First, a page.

My film school would allow you to experience a certain climate of excitement of the mind, and would produce people with spirit, a furious inner excitement, a burning flame within. This is what ultimately creates films. Technical knowledge inevitably becomes dated; the ability to adapt to change will always be more important. At my utopian film academy there would be a vast loft with a boxing ring in one corner. Participants, working every day with a trainer, would learn to somersault, juggle and perform magic tricks. Whether you would be a filmmaker by the end I couldn’t say, but at least you would emerge as a confident and fearless athlete. After this vigorous physical work, sit quietly and master as many languages as possible. The end result would be like the knights of old who knew how to ride a horse, wield a sword and play the lute.

A diverse repertoire of experience, Herzog argues, offers the creative person “legs to stand on” — a kind of insurance against the loss of dignity and independence:

If a filmmaker has no other legs to stand on, he can be easily broken. When someone knows how to milk a cow, there is something solid about him. A farmer who grows potatoes or breeds sheep is never ridiculous; nor is a cattle rancher or a chef able to feed a table full of hungry guests. The eighty-year-old man who brought me a bottle of wine from his vineyard before my first opera opened in Bologna could never be an embarrassment, but the film producer who takes to the red carpet at every opportunity and keeps his awards polished will always look foolish. I have seen dignified ninety-year-old cello players and photographers, but never filmmakers. My way of dealing with the inevitable is to step out of my job whenever I can. I travel on foot, I stage operas, I raise children, I cook, I write. I focus on things that give me independence beyond the world of cinema.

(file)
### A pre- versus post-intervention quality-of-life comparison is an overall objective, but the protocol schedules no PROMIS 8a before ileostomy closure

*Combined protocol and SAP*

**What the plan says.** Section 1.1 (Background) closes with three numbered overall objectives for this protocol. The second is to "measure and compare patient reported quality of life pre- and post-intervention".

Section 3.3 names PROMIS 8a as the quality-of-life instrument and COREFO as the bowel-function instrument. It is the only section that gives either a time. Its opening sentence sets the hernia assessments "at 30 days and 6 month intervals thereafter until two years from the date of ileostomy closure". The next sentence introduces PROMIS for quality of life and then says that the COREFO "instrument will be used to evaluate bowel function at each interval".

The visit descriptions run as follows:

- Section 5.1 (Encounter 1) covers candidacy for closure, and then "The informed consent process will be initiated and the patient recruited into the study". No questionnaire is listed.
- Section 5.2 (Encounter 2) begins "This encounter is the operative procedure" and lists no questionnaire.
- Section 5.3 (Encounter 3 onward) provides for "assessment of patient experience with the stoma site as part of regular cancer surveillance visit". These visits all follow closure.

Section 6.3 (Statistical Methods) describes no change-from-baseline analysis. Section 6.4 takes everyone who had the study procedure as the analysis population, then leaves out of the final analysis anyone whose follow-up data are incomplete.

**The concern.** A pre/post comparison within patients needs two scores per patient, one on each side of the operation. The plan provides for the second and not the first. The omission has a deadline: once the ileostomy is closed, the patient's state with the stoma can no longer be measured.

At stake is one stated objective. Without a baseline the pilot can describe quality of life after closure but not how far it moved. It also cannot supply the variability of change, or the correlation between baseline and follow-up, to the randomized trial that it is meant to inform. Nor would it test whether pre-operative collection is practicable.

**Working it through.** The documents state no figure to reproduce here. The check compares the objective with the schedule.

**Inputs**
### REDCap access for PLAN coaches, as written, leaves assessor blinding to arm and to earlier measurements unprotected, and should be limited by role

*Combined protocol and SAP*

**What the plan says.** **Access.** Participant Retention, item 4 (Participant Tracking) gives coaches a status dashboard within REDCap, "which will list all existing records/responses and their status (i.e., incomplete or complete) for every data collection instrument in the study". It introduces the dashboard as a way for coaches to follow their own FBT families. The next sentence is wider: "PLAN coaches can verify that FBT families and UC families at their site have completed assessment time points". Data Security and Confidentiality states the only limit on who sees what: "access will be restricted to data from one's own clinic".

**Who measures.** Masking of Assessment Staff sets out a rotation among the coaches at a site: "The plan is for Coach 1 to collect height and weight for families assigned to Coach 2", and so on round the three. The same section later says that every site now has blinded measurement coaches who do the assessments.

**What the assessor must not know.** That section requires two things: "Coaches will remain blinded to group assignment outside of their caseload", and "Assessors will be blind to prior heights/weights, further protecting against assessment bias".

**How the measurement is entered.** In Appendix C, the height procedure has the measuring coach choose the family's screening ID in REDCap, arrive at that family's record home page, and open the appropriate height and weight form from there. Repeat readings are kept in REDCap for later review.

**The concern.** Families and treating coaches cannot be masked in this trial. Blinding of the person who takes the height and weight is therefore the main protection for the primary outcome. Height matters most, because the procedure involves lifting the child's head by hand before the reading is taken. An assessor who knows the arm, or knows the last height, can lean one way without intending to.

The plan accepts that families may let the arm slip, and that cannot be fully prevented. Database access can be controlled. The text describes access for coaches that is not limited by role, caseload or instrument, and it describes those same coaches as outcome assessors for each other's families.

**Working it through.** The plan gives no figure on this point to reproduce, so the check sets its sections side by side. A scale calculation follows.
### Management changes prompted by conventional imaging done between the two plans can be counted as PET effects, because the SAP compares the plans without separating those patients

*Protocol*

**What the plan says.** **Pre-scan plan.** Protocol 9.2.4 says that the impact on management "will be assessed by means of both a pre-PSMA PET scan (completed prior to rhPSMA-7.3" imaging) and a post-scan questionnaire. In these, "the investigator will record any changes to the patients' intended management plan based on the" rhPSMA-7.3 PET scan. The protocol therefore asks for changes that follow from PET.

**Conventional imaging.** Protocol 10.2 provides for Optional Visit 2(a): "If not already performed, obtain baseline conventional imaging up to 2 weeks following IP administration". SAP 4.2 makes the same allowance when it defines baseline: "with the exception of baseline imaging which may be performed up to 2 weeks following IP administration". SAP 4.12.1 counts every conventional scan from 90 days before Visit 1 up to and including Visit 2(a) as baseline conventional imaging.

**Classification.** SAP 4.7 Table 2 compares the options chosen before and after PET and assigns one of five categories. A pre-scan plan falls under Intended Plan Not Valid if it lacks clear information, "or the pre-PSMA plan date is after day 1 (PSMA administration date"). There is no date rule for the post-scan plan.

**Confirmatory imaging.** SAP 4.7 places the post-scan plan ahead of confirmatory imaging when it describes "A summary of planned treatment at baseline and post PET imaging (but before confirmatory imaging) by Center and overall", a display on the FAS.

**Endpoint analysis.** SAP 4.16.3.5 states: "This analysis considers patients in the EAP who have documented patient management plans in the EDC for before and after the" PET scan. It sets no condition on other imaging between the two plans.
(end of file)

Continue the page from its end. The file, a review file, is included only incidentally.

His most important advice, however, is also the one that seems most obvious but remains the hardest to stomach — a straightforward formulation of the psychology-backed idea that grit rather than mere talent is the key to success:

Things rarely happen overnight. Filmmakers should be prepared for many years of hard work. The sheer toil can be healthy and exhilarating.

Elsewhere in the interview, Herzog addressed one of the eternal struggles in filmmaking and other creative careers, offering his no-bullshit advice on the question of funding. Indeed, A Guide for the Perplexed — not to be confused with E.F. Schumacher’s equally engrossing 1978 philosophy book of the same title — is an immeasurable trove of idealism and practical wisdom in its entirety. Complement it with Ira Glass on the secret of success in creative work and advice to aspiring writers.

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03 SEPTEMBER, 2014

Everything I Need To Know I Learned From a Little Golden Book: Grown-up Advice on Modern Life from Vintage Children’s Books